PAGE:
Glenn McDERMOTT, M.D. v. William REYNOLDS.
In this appeal, we consider whether Code § 8.01-220 bars a plaintiff's action against his former wife's paramour for intentional infliction of emotional distress, when the conduct alleged would support an action for alienation of affection, a cause of action specifically prohibited by the statute.
Glenn R. McDermott filed a motion for judgment against William Reynolds for intentional infliction of emotional distress based on Reynolds' alleged conduct in maintaining an adulterous relationship with McDermott's wife. Reynolds demurred to the motion for judgment, asserting that McDermott's action was “essentially one for alienation of affection” and, thus, was barred by Code § 8.01-220.
After hearing oral argument, the trial court concluded that McDermott's action was “clearly a case of alienation of affection” that was barred by Code § 8.01-220. The trial court entered final judgment sustaining the demurrer and dismissing the motion for judgment.
On appeal, McDermott argues that his action for intentional infliction of emotional distress is separate and distinct from an action for alienation of affection. He contends that Code § 8.01-220 does not prohibit his action simply because the conduct on which his action is based has “overtones” of alienation of affection. McDermott also asserts that his damages arose from Reynolds' intentional infliction of emotional distress, not from Reynolds' alienation of the affection of McDermott's wife. We disagree with McDermott's arguments.
A demurrer will be sustained if the motion for judgment, considered in the light most favorable to the plaintiff, fails to state a valid cause of action. W.S. Carnes, Inc. v. Board of Supervisors, 252 Va. 377, 384, 478 S.E.2d 295, 300 (1996); see Dray v. New Market Poultry Products, Inc., 258 Va. 187, 189-90, 518 S.E.2d 312, 312-13 (1999); Mortarino v. Consultant Eng'g Serv., Inc., 251 Va. 289, 295, 467 S.E.2d 778, 782 (1996); Luckett v. Jennings, 246 Va. 303, 307, 435 S.E.2d 400, 402 (1993). In reviewing a trial court's judgment sustaining a demurrer, we will consider as true the facts alleged in the motion for judgment, the facts impliedly alleged therein, and the reasonable factual inferences that can be drawn from the facts alleged. See Delk v. Columbia/HCA Healthcare Corp., 259 Va. 125, 129, 523 S.E.2d 826, 829 (2000); Breeding v. Hensley, 258 Va. 207, 211-12, 519 S.E.2d 369, 371 (1999); Moore v. Maroney, 258 Va. 21, 23, 516 S.E.2d 9, 10 (1999).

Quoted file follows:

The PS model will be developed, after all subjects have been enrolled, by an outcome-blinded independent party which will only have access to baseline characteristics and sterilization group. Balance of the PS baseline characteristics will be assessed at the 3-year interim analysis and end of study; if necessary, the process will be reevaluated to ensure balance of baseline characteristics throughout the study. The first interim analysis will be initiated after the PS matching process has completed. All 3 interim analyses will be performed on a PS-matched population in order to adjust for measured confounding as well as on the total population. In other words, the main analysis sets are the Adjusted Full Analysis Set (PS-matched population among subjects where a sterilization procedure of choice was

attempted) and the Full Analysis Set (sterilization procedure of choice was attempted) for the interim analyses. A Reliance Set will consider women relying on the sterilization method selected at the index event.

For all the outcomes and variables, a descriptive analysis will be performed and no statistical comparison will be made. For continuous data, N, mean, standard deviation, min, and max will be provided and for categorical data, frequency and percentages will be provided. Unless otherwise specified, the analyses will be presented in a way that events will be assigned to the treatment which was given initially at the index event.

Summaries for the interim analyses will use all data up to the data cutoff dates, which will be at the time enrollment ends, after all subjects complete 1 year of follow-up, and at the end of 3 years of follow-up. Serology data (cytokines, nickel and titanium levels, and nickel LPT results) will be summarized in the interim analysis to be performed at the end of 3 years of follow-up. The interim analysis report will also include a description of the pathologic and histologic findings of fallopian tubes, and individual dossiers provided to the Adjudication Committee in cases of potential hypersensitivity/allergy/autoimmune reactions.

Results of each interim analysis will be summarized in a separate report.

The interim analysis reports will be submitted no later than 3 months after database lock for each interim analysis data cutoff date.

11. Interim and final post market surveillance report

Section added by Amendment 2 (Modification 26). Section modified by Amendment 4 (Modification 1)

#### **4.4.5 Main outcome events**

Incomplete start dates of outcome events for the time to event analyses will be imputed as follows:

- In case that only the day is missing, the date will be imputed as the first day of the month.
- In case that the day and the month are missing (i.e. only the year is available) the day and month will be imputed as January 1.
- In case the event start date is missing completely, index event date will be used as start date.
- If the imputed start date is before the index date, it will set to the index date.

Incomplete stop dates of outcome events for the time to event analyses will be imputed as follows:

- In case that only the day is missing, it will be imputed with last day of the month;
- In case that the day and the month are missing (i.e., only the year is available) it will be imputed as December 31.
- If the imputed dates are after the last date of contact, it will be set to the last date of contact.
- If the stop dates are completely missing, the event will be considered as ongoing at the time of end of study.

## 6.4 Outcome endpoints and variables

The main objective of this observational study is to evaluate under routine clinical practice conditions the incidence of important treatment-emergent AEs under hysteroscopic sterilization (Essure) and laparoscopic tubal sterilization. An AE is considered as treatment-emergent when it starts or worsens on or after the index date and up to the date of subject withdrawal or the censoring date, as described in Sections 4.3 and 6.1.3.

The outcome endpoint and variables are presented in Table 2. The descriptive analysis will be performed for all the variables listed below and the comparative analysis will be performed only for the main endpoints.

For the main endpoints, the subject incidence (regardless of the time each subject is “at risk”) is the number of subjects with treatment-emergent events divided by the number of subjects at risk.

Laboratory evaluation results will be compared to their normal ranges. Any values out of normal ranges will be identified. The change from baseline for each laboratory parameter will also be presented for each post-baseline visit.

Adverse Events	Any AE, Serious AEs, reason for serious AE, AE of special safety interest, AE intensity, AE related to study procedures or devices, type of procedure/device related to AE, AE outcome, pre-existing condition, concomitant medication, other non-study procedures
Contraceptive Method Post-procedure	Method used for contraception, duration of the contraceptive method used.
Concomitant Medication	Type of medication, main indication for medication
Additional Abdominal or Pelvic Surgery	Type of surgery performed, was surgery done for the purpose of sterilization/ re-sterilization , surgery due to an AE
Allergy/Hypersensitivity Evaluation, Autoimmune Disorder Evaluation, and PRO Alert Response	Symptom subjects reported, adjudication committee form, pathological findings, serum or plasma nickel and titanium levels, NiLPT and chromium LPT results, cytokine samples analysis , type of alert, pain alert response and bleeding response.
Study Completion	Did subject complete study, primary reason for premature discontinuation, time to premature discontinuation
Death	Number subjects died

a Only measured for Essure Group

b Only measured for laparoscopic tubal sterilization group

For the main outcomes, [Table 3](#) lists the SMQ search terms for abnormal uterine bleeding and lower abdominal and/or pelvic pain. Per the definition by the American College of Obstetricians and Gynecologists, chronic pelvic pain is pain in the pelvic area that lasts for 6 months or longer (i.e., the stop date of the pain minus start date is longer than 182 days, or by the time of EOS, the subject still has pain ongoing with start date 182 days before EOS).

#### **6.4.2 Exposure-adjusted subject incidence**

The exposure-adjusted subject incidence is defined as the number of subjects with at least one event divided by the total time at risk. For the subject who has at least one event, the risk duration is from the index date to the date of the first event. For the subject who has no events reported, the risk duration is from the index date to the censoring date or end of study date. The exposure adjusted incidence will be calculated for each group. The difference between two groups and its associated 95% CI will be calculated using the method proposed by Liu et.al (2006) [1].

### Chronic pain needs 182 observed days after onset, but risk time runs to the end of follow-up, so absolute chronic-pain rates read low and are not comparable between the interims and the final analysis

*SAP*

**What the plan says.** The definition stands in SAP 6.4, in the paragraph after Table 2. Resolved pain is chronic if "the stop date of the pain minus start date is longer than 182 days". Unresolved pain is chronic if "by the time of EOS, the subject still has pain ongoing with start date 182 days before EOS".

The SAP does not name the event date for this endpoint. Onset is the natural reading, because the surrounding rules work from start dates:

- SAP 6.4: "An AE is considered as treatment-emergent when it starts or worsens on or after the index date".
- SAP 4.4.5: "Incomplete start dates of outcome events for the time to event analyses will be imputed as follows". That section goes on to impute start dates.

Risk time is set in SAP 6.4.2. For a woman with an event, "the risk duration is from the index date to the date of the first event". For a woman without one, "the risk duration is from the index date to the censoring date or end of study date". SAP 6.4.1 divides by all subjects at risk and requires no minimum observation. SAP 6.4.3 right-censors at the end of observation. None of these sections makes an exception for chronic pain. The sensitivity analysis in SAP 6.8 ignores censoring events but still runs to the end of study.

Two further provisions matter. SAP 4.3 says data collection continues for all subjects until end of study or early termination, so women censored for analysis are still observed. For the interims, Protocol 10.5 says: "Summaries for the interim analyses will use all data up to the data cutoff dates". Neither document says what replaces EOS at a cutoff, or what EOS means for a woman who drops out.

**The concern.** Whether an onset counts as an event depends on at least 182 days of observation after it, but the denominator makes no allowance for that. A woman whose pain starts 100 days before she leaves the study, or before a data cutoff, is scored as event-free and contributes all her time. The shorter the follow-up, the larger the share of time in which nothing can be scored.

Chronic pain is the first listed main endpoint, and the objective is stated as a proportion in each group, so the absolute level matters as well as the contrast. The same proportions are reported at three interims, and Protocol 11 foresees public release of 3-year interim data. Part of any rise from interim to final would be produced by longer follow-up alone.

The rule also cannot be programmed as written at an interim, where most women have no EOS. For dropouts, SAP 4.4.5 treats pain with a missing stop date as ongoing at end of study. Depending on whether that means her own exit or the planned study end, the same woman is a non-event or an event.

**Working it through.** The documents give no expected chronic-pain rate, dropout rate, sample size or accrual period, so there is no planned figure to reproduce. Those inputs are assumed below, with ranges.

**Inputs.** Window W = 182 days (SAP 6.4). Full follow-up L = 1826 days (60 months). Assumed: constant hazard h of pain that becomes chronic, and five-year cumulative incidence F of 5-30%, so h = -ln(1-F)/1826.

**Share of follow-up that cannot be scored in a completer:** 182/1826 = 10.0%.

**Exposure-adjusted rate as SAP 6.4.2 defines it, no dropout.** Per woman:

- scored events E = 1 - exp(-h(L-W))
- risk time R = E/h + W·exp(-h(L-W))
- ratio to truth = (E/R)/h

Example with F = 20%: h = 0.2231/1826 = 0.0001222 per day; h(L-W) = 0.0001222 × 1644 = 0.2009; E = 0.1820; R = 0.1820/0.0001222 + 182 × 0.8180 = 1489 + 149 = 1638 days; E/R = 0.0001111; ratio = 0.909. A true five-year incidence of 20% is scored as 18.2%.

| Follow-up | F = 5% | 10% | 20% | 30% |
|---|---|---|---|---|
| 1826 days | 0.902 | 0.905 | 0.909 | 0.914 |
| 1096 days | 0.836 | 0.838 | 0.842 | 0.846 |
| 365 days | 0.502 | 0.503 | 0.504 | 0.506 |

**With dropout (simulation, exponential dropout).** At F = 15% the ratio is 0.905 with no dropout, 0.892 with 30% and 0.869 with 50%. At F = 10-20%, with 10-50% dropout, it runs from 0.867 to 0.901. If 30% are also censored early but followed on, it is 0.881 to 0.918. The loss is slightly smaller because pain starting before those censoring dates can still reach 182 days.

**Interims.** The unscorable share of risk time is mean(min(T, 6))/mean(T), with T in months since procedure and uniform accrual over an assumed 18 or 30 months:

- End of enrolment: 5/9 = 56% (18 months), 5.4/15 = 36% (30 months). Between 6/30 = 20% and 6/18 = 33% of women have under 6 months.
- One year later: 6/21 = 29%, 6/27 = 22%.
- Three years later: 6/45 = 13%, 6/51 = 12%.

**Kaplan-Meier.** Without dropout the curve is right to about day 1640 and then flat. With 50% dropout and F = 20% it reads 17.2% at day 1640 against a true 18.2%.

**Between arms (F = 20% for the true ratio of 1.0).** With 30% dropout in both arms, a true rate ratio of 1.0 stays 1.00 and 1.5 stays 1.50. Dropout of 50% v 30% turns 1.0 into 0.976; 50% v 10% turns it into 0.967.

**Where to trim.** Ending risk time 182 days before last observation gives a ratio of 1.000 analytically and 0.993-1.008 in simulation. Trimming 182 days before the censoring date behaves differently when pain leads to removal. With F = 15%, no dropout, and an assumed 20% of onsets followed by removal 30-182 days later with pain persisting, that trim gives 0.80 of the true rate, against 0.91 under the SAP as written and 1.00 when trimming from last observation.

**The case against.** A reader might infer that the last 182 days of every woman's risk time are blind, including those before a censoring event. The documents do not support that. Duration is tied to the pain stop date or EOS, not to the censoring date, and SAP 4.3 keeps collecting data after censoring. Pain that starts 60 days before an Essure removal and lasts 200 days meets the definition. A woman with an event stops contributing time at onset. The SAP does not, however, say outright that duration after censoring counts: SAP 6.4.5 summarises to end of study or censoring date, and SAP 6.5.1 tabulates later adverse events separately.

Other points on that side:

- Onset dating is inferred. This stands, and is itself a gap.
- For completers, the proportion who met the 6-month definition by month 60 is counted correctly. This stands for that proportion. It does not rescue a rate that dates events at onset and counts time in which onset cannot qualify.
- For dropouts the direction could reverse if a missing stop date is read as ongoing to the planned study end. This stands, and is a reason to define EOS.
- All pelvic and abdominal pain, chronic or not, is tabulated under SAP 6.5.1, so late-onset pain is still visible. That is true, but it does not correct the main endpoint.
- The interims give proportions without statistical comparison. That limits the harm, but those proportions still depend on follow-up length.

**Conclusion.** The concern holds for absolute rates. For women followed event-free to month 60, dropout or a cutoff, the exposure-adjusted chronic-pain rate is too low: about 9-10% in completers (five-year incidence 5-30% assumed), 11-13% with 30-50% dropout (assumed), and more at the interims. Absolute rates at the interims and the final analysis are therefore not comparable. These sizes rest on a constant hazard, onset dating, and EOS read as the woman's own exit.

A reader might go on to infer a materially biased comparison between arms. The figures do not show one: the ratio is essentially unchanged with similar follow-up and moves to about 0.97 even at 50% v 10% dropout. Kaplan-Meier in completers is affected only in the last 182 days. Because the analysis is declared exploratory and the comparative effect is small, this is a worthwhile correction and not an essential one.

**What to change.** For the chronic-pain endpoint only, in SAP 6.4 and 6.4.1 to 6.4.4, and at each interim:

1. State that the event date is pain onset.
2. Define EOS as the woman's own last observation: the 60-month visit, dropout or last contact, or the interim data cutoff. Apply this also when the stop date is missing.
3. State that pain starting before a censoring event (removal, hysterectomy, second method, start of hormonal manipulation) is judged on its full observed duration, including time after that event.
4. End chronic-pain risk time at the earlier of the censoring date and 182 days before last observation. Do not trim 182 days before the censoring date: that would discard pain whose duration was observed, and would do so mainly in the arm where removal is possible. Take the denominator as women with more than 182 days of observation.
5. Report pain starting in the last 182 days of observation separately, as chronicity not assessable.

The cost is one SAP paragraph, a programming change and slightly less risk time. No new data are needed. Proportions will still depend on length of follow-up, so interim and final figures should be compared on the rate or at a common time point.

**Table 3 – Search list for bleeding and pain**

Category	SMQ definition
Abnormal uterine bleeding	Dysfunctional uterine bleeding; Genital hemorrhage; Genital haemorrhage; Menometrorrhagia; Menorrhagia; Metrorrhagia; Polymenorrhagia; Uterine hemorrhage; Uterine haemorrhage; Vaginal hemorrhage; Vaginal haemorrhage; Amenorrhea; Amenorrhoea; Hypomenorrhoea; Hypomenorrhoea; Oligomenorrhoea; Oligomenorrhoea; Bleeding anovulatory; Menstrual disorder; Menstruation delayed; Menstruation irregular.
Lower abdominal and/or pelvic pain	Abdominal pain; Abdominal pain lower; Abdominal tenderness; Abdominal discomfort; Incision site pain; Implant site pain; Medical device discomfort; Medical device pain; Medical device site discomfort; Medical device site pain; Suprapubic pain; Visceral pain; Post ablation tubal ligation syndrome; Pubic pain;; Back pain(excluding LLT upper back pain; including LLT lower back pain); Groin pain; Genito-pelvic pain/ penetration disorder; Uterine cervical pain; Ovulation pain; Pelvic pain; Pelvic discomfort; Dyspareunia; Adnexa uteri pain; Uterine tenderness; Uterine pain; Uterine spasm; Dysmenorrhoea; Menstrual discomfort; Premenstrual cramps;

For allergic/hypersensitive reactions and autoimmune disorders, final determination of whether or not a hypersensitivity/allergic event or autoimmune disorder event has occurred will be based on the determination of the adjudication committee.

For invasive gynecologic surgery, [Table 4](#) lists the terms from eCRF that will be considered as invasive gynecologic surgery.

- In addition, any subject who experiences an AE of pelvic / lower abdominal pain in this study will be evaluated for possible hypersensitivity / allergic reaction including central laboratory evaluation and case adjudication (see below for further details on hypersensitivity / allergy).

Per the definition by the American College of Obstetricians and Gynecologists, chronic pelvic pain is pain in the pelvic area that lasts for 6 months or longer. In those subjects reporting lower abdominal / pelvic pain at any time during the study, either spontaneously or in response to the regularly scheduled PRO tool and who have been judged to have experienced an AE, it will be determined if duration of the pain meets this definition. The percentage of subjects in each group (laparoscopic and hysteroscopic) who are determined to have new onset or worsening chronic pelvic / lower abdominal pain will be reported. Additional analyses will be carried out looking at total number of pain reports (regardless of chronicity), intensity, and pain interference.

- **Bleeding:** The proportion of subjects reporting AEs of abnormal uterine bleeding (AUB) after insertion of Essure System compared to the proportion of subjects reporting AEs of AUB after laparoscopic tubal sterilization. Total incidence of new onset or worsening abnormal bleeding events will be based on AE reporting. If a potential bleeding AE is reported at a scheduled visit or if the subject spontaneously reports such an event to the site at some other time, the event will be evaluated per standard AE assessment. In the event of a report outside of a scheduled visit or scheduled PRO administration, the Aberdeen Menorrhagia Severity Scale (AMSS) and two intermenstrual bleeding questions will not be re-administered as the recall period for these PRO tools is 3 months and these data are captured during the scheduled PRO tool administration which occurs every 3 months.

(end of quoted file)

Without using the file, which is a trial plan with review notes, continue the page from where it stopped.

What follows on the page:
As alleged in the motion for judgment, in December 1994, McDermott received a telephone call from Reynolds' wife informing him that she had just followed Reynolds and Flordeliza McDermott to a motel. McDermott had been married to Flordeliza for 18 years and they had three children. McDermott confronted Reynolds about his relationship with Flordeliza and demanded that Reynolds cease the adulterous relationship. Instead of ending the relationship, Reynolds “flaunted it outwardly.”
Reynolds' conduct caused severe embarrassment and humiliation to McDermott and his three children. McDermott also alleged that by refusing his requests and continuing to “flaunt” the relationship, Reynolds acted maliciously and with the intent to cause McDermott severe emotional distress. As a result of his emotional distress, McDermott experienced sleeplessness, loss of weight, and interference with the performance of his duties as a physician. Further, Reynolds' conduct caused the “break up” of McDermott's family and required McDermott and his three children to seek counseling, resulting in financial losses to McDermott.
We first recognized the tort of intentional infliction of emotional distress in Womack v. Eldridge, 215 Va. 338, 210 S.E.2d 145 (1974). We held that a plaintiff may recover damages for emotional distress resulting from a non-tactile tort if he alleges and proves by clear and convincing evidence that: (1) the wrongdoer's conduct is intentional or reckless; (2) the conduct is outrageous and intolerable; (3) the wrongful conduct and the emotional distress are causally connected; and (4) the resulting distress is severe. 215 Va. at 342, 210 S.E.2d at 148; accord Delk, 259 Va. at 136, 523 S.E.2d at 833; Jordan v. Shands, 255 Va. 492, 498-99, 500 S.E.2d 215, 218-19 (1998); Russo v. White, 241 Va. 23, 26, 400 S.E.2d 160, 162 (1991).